My Own Personal Silver Age A fond look back at DC in 1975

In late 1974, I did something I hadn’t done in almost three years of collecting comics. I started buying Marvel comics (there was one exception back in 1973, but that’s another story). Though still loyal to National Periodical Publications (DC), I was looking for something new and different. DC only released two new titles in 1974: OMAC: One Man Army Corps, by Jack Kirby, which I definitely liked, and Rima, The Jungle Girl, which I had no interest in at the time (yes, I know Joe Simon and Kirby’s The Sandman #1 came out in January of 1974, but it was only one issue!). So to quench my thirst for something new I picked up Marvel’s Captain America #181. Cap wasn’t even Cap anymore, he had become a new hero called Nomad. He was questioning his identity as both a superhero and a patriot. Topical issues of the time, such as Watergate and the war in Vietnam, were brought up in the characters’ conversations. This wasn’t happening over at DC. Kamandi, the Last Boy on Earth was still good, and the mystery titles were going strong (although not for much longer), but the superhero line had unfortunately fallen into a rut of tame action fare. (I am happy to say that I enjoy those particular comics more at this stage of my life than I did then.)

Fortunately, for both DC and myself, something unexpected and wonderful happened in January of 1975. DC began to advertise titles that were geared towards adventure and fantasy (not to mention those ads for Hostess products!). Suddenly it seemed like every other week throughout the Winter and Spring found a new comic on the stands: Richard Dragon, Kung-Fu Fighter; Stalker; Tor; Claw, the Unconquered; Justice, Inc.; Beowulf; First Issue Special; Tales of Ghost Castle. Even The Sandman returned! The 100 Page Spectacular format was dropped, and most of the titles in that format returned to standard comic book size and a monthly or eight-issues-a-year schedule. DC had become affordable and exciting again. Also around this time, pop musician Elton John was arguably the most popular entertainer/celebrity on the planet (Evel Knievel was cool, but he had failed jumping over Snake River Canyon, and he didn’t sing). To cash in on Elton’s success, MCA Records rereleased his 1969 debut, Empty Sky, and I played it repeatedly while reading all these great new comics. To this day, the opening bongo drum ‘riff’ of “Empty Sky” brings to mind the whole story in Stalker #1.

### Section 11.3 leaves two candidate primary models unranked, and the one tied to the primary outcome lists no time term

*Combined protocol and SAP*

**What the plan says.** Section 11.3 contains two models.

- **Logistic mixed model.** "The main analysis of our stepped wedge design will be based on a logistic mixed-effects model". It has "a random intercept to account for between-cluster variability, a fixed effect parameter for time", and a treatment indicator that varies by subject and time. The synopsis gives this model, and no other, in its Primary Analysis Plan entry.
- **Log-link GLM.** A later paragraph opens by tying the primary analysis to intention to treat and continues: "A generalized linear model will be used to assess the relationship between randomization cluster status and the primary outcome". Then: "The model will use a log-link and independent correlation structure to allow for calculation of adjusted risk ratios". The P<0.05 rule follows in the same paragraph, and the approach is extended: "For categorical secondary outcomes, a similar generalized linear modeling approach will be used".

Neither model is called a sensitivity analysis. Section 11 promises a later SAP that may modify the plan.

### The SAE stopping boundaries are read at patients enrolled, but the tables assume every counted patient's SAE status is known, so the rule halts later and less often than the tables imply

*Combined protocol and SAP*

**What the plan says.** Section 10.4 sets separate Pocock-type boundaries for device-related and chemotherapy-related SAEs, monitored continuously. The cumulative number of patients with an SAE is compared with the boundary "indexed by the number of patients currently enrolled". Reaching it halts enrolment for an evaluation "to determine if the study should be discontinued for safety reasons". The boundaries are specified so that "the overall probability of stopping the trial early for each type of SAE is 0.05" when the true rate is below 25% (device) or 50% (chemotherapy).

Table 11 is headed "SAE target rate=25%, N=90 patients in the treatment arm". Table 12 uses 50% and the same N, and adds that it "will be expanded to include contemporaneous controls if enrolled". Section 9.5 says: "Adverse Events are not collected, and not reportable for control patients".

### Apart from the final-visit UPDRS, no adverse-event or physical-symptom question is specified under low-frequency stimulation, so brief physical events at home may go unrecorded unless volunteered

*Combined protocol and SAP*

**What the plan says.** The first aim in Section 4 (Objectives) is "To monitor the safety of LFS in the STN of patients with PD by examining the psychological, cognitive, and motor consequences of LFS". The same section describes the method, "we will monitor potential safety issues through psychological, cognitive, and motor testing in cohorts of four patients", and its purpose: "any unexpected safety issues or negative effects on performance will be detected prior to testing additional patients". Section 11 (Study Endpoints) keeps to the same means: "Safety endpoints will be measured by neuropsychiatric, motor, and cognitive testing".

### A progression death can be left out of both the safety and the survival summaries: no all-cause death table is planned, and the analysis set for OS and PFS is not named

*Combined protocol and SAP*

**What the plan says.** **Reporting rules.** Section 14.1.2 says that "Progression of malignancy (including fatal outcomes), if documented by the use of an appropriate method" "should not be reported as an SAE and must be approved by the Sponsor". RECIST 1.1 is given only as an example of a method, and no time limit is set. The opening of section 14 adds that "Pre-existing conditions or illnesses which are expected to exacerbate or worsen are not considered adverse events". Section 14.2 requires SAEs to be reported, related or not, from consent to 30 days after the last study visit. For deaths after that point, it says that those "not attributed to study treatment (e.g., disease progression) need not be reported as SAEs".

During the Summer of 1975, DC kept cranking the new books out: Batman Family (starring the Dynamic Duo team of Robin and Batgirl), Sherlock Holmes (all of one issue!), Super-Team Family, Hercules Unbound (a Kamandi tie-in series that has, surprisingly, aged well). Some of these comics were advertised in the comics, others came as a surprise to me on the newsstand. (I remember picking up the first issues of Super-Team Family and Hercules Unbound at a drug store while on a family vacation in Honolulu, Hawaii; I had no idea these comics were coming, and I was ecstatic to have them.) Even with Jack Kirby’s departing DC for Marvel, I was still having the best time reading comics. Sure, there were some real clunkers: the annual JLA/JSA team-up guest-starred the writers of the story, Cary Bates and Elliot S! Maggin, and has been critically panned ever since, but I didn’t care, it was wild! Even the goofy and outrageous “Sons of Superman and Batman” series in World’s Finest Comics was fun to read! And all Summer long I had something new to listen to by Elton John: Captain Fantastic and the Brown Dirt Cowboy. To this day the opening acoustic riff of “Captain Fantastic” brings to mind the thrill of reading Kirby’s “The Dingbats of Danger Street.”